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The Military Transportation Science Technology

Zephyr Solar Plane Tops 7 Days Aloft 51

Posted by timothy
from the ok-but-jetfuel-for-me-yet dept.
chichilalescu writes "The UK-built Zephyr solar-powered plane has smashed the endurance record for an unmanned aerial vehicle. The craft took off from the US Army's Yuma Proving Ground in Arizona at 1440 BST (0640 local time) last Friday and is still in the air. Maybe we can attach some netbooks, and extend the Internet to the clouds."
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Zephyr Solar Plane Tops 7 Days Aloft

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  • odd asymmetry (Score:2, Interesting)

    by Hooya (518216) on Saturday July 17, 2010 @04:05AM (#32935706) Homepage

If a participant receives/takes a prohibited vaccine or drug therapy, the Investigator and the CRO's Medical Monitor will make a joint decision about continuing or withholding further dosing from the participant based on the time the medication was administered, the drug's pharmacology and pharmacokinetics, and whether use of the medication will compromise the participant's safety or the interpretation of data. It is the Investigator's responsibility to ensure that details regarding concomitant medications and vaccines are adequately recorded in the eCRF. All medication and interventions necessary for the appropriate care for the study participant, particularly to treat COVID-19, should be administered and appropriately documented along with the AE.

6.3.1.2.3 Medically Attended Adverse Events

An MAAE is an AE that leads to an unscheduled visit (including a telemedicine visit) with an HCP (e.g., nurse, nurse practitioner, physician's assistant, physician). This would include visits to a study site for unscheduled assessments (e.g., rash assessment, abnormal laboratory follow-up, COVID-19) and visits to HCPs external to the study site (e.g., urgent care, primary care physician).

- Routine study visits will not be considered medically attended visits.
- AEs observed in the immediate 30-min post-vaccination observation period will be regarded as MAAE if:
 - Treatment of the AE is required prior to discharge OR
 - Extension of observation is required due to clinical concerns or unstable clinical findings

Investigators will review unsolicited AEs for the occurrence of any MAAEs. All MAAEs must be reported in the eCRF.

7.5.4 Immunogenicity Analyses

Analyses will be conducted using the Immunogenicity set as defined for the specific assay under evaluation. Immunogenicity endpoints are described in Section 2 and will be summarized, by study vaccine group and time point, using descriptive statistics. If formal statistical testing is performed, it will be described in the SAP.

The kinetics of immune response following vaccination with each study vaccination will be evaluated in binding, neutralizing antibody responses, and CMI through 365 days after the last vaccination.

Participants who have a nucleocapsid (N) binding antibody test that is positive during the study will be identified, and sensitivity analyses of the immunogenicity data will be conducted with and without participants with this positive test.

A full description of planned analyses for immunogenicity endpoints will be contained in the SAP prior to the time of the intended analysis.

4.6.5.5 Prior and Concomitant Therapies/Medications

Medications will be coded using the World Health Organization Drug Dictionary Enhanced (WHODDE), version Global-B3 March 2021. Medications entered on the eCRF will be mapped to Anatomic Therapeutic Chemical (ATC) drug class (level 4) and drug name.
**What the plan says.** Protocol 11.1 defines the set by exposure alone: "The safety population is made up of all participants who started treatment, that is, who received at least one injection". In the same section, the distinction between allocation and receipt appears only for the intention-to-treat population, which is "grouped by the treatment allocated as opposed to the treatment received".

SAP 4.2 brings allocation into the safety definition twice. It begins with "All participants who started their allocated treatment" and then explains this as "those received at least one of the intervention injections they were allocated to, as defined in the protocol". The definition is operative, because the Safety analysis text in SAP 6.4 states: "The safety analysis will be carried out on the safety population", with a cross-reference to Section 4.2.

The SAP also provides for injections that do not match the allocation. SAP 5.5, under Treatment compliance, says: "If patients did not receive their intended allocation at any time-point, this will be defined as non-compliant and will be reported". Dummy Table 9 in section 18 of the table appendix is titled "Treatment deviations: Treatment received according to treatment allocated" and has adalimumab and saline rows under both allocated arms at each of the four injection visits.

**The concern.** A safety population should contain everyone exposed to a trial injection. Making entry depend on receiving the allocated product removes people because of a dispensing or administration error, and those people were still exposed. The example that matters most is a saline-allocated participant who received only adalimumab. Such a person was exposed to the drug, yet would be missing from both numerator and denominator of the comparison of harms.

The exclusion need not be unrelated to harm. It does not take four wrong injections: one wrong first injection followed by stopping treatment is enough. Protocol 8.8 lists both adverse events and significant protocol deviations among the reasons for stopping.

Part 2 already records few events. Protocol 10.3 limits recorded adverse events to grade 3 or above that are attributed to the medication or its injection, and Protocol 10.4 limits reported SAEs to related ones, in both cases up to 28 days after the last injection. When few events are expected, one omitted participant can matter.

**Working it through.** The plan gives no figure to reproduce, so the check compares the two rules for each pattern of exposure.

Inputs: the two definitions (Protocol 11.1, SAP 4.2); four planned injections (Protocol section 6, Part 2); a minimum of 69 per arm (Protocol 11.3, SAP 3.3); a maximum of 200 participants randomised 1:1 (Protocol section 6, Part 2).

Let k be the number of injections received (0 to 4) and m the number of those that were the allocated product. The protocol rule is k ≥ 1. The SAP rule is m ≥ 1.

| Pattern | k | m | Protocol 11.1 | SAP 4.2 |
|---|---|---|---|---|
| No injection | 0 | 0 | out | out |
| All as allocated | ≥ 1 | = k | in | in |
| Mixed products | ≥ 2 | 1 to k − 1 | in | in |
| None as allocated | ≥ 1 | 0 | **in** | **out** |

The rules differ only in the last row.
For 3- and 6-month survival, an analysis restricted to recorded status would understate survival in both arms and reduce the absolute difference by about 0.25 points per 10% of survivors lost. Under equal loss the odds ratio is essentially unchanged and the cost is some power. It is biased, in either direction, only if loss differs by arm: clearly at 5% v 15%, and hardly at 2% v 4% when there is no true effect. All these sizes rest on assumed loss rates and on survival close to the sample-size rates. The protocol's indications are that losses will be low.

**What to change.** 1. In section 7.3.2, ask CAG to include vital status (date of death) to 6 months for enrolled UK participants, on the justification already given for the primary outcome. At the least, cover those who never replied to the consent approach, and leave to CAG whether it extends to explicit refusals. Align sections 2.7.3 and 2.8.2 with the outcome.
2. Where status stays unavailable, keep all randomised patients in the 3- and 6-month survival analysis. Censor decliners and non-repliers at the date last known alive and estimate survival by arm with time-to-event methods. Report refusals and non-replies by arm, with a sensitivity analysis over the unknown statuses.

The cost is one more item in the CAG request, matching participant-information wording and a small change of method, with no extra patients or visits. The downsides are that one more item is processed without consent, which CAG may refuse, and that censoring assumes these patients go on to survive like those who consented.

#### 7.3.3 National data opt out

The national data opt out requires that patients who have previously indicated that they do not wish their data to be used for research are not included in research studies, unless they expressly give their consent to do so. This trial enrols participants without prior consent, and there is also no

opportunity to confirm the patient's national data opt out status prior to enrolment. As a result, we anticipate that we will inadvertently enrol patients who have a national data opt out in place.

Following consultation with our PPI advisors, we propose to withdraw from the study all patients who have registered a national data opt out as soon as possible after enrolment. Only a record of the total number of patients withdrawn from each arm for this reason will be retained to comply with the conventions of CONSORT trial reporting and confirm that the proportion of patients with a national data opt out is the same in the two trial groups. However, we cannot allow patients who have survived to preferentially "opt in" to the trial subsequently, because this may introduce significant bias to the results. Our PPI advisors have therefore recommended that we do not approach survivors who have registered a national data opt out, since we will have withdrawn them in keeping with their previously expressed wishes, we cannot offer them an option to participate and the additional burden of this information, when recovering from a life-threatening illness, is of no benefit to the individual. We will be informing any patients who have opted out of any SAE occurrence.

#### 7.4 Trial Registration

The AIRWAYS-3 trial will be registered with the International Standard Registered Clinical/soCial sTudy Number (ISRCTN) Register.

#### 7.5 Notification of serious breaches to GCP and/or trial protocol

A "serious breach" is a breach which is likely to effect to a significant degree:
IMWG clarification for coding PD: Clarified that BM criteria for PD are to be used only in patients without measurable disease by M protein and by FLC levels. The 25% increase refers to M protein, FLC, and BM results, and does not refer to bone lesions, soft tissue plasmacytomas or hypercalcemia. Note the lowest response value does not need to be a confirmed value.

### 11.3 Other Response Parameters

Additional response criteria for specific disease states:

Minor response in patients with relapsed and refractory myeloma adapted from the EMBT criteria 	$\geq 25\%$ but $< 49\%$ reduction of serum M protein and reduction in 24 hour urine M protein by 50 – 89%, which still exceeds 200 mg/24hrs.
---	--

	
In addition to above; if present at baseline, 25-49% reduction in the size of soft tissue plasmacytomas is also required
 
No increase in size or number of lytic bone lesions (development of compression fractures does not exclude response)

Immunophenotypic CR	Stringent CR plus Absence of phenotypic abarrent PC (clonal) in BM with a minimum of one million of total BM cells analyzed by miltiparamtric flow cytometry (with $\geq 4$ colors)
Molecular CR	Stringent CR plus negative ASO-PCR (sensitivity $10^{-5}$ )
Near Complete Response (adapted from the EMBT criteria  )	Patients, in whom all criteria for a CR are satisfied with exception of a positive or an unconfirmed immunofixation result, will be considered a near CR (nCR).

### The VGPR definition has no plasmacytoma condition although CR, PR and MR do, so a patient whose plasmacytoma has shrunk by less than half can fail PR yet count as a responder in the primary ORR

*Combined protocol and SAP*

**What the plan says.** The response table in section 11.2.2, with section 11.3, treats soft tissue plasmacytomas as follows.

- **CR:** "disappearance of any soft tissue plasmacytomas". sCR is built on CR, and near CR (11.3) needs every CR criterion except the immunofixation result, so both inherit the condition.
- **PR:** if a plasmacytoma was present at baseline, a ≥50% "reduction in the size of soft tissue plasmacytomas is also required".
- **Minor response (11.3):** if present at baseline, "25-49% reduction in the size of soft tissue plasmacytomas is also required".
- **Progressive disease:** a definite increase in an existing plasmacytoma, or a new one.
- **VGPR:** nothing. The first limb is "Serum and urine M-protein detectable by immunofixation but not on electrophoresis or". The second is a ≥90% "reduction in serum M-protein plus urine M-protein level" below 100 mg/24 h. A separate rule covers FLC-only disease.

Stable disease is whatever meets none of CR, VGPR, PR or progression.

why is one wing shaped differently than the other, i wonder..

  • Re:cool, but.. (Score:3, Interesting)

    by Maddog Batty (112434) on Saturday July 17, 2010 @04:23AM (#32935744) Homepage

    El reg has made some interesting points on this: http://www.theregister.co.uk/2010/07/16/zephyr_7_days/ [theregister.co.uk]
    The site and time of year chosen is about the most ideal conditions possible. Any real application would require a payload which would need to be carried and more critically powered which means more solar panels. I would guess that they would already be maxed out on the solar panel area though...

  • Re:cool, but.. (Score:5, Interesting)

    by Xtense (1075847) <xtenseNO@SPAMo2.pl> on Saturday July 17, 2010 @04:31AM (#32935768) Homepage

    Remember these are just baby steps of solar powered flight. This in itself is quite an achievement, but there's still room for improvement. As solar panel technology gets better, so will the capabilities and usefulness of such projects in real life. However, i think just waiting for a better panel won't cut it - the rest can still be optimized, like internal circuitry, materials, the design and so on. That's why IMO it's important to keep making such prototypes. If (when?) we finally get better panels, we'll be all set with a proper aircraft architecture and, if we're lucky, it'll be able to sustain itself in every climate.